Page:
Finally, we return to the American South and are introduced to Chef Sean Brock. Chef Brock’s desire to elevate Southern food and dining led to a workaholic nature almost to the point of death. Chefs in general have a reputation to be workhorses, working 16 hour days, seven days a week. They work hard and play hard. Chef Brock doesn’t stray far from that stereotype. During his tenure at Hermitage Hotel in Nashville, then first time head chef Sean Brock introduced an ambitious 30 item tasting menu. Improbable for even the most seasoned chefs, but nearly impossible for a 27-year-old first time head chef. The first reviews were awful. Most of his staff quit. The next day, he vowed to his bosses that he would not take a day off until they got a positive review. And with that he worked literally non-stop for nearly a year, never taking a day off. He got his positive review and with it, the mental and psychological confirmation that if he wanted to be great, he could never stop working and anything less than perfection is unacceptable. When he opened up McCrady’s and Husk in Charleston, SC, Chef Brock had an almost maniacal approach to his menu. If the ingredients didn’t originate in the South, it wouldn’t appear on his menu. That meant recruiting new farmers to grow heirloom beans or finding new sources for salt.
It all caught up with him in 2014. He was diagnosed with Myasthenia Gravis (MG), a rare neurological auto-immune disease that causes the body to attack its own tissues and interrupts the connection between nerve and muscle. For Sean Brock, it affected his vision. He experienced double vision and his eyelids drooped to the point he couldn’t open his eyes. MG is aggravated by emotional and physical stress. And opening multiple restaurants, being the face of southern cooking for a literal hungry public is nothing if not stressful. Doctors warned if he continued down the path he was taking, his body will betray him and he will die. MG took the one thing that defined Chef Brock: his ability to be a chef. He fell into a deep depression and looked to alcohol for comfort. It was an intervention by his girlfriend and two close friends that finally convinced him to go to rehab and revaluate his life and what really mattered. These days, Chef Brock has cut ties with the restaurants that brought him acclaim; Husk and McCrady’s and is concentrating his efforts on a project in Nashville.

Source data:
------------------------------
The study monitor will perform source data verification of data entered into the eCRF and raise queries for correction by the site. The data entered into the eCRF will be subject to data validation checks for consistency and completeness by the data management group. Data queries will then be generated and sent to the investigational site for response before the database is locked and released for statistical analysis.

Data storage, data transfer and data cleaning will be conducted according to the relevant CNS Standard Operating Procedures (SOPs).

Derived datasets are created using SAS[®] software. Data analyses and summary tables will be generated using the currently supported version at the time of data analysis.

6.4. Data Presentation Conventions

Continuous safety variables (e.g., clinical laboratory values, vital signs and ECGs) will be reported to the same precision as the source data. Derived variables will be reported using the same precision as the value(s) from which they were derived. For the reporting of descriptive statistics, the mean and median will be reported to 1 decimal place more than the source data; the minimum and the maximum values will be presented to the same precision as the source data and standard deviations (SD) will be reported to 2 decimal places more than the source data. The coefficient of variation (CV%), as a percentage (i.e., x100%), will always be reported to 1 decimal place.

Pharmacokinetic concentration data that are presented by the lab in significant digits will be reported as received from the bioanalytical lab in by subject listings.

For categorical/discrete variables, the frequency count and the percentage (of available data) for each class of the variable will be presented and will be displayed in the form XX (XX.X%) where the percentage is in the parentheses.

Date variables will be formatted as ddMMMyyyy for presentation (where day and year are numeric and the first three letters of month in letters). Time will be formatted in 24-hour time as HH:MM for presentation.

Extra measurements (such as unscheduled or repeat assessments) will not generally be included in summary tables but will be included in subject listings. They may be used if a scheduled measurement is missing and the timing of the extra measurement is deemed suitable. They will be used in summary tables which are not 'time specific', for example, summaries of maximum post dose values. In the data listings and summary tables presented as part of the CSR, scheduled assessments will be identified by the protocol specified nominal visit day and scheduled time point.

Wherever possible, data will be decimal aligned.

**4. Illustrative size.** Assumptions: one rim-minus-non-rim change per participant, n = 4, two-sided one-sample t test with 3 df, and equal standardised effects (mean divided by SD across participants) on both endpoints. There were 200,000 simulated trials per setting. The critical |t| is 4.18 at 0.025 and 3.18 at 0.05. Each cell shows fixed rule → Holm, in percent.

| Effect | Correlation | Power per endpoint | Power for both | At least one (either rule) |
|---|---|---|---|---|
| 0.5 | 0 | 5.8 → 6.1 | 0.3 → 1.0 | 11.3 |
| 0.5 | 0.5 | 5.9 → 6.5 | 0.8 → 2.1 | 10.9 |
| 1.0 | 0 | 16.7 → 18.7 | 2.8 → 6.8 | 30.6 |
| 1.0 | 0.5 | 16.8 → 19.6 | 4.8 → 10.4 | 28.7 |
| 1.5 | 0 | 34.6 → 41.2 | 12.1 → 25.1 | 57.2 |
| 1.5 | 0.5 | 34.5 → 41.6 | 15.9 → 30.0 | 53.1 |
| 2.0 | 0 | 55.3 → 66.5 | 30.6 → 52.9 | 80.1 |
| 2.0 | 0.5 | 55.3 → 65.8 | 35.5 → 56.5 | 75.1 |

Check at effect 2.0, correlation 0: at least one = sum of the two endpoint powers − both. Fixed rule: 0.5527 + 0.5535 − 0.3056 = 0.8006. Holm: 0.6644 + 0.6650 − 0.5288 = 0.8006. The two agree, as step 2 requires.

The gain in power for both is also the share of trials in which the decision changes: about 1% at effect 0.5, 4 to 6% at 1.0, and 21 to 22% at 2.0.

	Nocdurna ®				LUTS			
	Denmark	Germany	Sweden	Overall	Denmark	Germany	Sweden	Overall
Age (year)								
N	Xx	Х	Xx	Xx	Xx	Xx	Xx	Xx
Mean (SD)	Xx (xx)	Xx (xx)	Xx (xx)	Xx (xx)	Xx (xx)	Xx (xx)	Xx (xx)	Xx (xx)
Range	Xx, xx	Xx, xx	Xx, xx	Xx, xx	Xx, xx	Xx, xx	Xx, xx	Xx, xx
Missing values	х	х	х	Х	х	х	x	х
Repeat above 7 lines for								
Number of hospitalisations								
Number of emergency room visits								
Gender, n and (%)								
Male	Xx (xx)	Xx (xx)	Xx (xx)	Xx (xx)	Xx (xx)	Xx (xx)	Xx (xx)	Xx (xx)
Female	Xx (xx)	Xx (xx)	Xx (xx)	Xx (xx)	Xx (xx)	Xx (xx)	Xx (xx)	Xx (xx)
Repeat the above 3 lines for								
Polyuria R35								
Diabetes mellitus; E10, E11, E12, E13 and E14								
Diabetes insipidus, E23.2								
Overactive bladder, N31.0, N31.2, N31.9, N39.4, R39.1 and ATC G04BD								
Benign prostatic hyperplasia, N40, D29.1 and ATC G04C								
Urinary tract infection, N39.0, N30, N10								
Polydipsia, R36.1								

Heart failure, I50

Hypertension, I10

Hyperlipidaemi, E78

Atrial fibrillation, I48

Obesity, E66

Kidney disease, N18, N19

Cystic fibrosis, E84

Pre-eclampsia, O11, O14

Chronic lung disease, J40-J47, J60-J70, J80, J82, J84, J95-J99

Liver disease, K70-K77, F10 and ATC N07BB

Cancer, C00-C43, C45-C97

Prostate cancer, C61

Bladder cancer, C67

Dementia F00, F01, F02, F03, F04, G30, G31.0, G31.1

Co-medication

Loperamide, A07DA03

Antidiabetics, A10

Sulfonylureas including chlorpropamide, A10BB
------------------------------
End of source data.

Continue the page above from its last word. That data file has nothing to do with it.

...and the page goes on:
Watching Volume 6 of Chef’s Table was like watching a whole different show from volumes past. Earlier seasons spoke much about the food and how the chefs came up with their creations. And while Volume 6 does that, it does it in a different way. It’s the chefs exploring the why behind their food and what it means in the current world in which we live. The chefs were open, raw, vulnerable. For the first time in 6 volumes of Chef’s Table, I left not just enamored by the food, but with a better understanding on the purpose of food. With Chef Bailey, her food is about embracing the past, confronting it, and using it to inform the future. For Dario Cecchini, it’s respecting the animal in life and in death. Chef Khan showed that with privilege comes duty. And with Chef Brock, balance in work and in life is essential.
I like the direction of where Chef’s Table is going and hope to see more of the same whenever Volume 7 rolls around.